Where have all the good ones gone

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Local candidates apparently undergo a screening process similar to that of a Walmart cashier, and that’s a problem. 

We all dodged a bullet today when a Conservative candidate who supports gay conversion therapy was dumped, but his five minutes of fame raises the question of why he was ever a candidate in the first place.

This election has seen many candidates resign after unsavory facts were unearthed about their past — from a urinary incident caught on camera to a myriad of unwise remarks on social media — but Jagdish Grewal hit a particularly sensitive nerve. 

The Conservative candidate wrote an editorial earlier this year entitled “Is it wrong for a homosexual to become a normal person?”, arguing that gay youth  should have access to services that “strengthen their natural heterosexuality”. 

Allowing candidates to express their own personal views is undoubtedly valuable for voters. Before choosing an MP, we should know if they’re likely to espouse dangerous views that are contrary to our values. 

Furthermore, bringing these issues to light allows us to address them openly, as the Conservative party did in their statement disavowing Grewal’s views — which stated the party’s belief that “all Canadians — regardless of race, religion, gender, or sexual orientation — deserve to be treated with respect and dignity.”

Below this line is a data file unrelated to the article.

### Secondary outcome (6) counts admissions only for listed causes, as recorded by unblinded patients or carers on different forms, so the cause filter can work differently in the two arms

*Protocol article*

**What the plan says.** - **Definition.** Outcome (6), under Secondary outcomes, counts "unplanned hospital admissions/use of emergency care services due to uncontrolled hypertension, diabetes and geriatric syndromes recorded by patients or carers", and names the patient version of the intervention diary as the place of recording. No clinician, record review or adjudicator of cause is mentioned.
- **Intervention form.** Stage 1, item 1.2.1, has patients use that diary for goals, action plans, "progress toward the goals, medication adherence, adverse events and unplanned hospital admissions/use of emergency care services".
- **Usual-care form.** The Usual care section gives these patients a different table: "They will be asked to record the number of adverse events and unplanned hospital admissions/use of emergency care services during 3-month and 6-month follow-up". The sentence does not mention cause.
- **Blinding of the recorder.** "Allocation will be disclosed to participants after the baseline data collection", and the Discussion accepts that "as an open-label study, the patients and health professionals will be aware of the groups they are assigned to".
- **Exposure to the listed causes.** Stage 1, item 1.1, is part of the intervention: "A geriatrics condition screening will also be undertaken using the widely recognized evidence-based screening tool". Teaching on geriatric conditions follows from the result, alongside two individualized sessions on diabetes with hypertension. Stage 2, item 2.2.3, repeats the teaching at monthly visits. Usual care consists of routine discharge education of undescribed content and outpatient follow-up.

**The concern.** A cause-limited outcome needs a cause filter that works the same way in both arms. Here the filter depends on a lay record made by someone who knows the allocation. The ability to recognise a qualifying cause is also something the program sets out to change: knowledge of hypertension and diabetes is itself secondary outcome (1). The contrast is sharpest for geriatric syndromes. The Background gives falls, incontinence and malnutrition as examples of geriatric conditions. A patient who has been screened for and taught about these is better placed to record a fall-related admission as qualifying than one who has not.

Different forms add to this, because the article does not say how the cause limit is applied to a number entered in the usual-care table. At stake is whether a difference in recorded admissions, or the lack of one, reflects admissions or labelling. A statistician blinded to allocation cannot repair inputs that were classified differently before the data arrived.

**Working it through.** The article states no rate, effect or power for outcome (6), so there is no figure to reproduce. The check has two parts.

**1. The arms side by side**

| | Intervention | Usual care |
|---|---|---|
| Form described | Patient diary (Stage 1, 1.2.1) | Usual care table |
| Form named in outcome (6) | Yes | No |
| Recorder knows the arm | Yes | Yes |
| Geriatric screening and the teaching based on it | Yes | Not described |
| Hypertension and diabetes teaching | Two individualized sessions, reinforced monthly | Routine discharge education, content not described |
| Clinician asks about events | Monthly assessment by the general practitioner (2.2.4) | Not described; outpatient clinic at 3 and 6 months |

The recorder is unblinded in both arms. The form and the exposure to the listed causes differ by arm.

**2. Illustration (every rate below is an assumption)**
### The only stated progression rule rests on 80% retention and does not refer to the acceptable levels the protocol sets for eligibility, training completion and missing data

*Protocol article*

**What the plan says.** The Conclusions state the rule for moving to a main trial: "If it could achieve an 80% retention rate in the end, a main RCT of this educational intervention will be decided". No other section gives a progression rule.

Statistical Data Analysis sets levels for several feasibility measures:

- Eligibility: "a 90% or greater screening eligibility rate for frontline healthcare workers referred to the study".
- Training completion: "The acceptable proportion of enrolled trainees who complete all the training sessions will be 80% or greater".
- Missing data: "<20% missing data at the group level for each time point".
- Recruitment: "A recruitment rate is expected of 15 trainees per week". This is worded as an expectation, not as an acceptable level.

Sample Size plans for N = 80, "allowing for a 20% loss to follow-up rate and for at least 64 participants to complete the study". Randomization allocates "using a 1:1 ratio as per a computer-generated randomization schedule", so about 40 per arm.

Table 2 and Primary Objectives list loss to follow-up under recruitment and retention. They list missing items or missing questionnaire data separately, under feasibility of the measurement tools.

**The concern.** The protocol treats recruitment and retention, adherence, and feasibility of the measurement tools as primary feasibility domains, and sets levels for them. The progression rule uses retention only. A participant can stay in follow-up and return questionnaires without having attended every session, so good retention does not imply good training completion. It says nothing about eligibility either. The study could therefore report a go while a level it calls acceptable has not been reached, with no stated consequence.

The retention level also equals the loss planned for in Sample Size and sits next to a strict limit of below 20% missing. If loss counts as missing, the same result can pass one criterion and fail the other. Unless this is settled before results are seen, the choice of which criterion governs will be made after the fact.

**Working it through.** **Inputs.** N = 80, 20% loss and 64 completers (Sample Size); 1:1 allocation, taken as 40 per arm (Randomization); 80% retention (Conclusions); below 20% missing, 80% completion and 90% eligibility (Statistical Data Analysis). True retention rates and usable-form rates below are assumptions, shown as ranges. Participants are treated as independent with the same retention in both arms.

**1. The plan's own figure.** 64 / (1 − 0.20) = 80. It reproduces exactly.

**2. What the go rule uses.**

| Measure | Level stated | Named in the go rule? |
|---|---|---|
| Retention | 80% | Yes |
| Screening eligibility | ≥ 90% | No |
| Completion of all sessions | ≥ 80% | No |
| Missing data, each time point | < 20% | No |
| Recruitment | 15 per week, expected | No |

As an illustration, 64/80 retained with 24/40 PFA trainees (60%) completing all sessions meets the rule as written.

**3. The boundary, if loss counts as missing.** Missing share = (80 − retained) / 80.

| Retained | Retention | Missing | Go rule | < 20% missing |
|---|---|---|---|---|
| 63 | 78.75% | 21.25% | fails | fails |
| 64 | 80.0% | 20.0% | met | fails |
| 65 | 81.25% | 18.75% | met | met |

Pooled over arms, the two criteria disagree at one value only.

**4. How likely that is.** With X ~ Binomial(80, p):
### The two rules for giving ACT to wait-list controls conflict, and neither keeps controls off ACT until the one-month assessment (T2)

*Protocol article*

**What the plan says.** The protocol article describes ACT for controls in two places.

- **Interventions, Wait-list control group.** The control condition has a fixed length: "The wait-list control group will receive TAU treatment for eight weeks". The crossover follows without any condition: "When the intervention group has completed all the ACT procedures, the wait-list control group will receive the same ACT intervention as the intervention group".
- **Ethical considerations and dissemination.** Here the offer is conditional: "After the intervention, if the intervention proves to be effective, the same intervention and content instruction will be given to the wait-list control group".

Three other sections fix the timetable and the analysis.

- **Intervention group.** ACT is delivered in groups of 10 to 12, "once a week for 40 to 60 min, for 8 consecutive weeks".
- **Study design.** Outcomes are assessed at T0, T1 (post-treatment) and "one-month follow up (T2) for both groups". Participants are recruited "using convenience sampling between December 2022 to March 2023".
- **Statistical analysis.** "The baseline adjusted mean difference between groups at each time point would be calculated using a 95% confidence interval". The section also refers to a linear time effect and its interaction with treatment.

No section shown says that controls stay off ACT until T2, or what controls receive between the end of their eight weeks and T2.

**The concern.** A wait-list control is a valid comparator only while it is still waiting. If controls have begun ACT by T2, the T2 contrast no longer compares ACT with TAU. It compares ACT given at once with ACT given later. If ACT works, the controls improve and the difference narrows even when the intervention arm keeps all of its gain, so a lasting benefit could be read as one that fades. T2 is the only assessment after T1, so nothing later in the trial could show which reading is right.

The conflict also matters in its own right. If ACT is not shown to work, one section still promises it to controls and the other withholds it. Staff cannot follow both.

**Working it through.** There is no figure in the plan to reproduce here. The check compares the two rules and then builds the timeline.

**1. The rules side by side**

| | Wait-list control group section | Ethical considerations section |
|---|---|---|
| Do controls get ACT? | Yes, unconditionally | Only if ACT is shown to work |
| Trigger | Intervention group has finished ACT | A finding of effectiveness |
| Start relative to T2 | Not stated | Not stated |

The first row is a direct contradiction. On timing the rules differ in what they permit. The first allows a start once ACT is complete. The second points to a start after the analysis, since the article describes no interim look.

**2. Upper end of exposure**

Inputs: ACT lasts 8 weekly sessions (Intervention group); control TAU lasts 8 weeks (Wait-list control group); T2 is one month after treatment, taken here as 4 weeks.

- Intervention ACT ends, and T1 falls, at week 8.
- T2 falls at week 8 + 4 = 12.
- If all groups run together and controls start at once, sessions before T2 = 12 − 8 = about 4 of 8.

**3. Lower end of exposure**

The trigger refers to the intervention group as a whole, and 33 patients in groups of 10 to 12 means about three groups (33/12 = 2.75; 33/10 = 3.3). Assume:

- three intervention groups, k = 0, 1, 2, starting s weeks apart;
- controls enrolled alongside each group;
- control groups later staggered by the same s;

But in the current political climate that hinges on wedge issues like the niqab debate, we have to be careful about what our politicians can get away with saying.

In an interview, Grewal cited complaints of people in his riding about Ontario’s new and controversial sex ed curriculum, saying that it’s their biggest concern. 

But as a federal candidate, Grewal would have no jurisdiction over a provincially-established curriculum. His claim sounds more like an attempt to play off people’s fears — sound familiar? — and capitalize off a hot-button topic. 

And, in silencing Grewal’s distorted attempt to represent the views of his riding, we’re unfortunately silencing many others whose voices are rarely heard in the Canadian political arena. This close to the election, he can’t be replaced.

Parties have a responsibility to put forward viable candidates.When we narrow down our choices, we limit our democratic freedom to choose.  

— Journal Editorial Board

 

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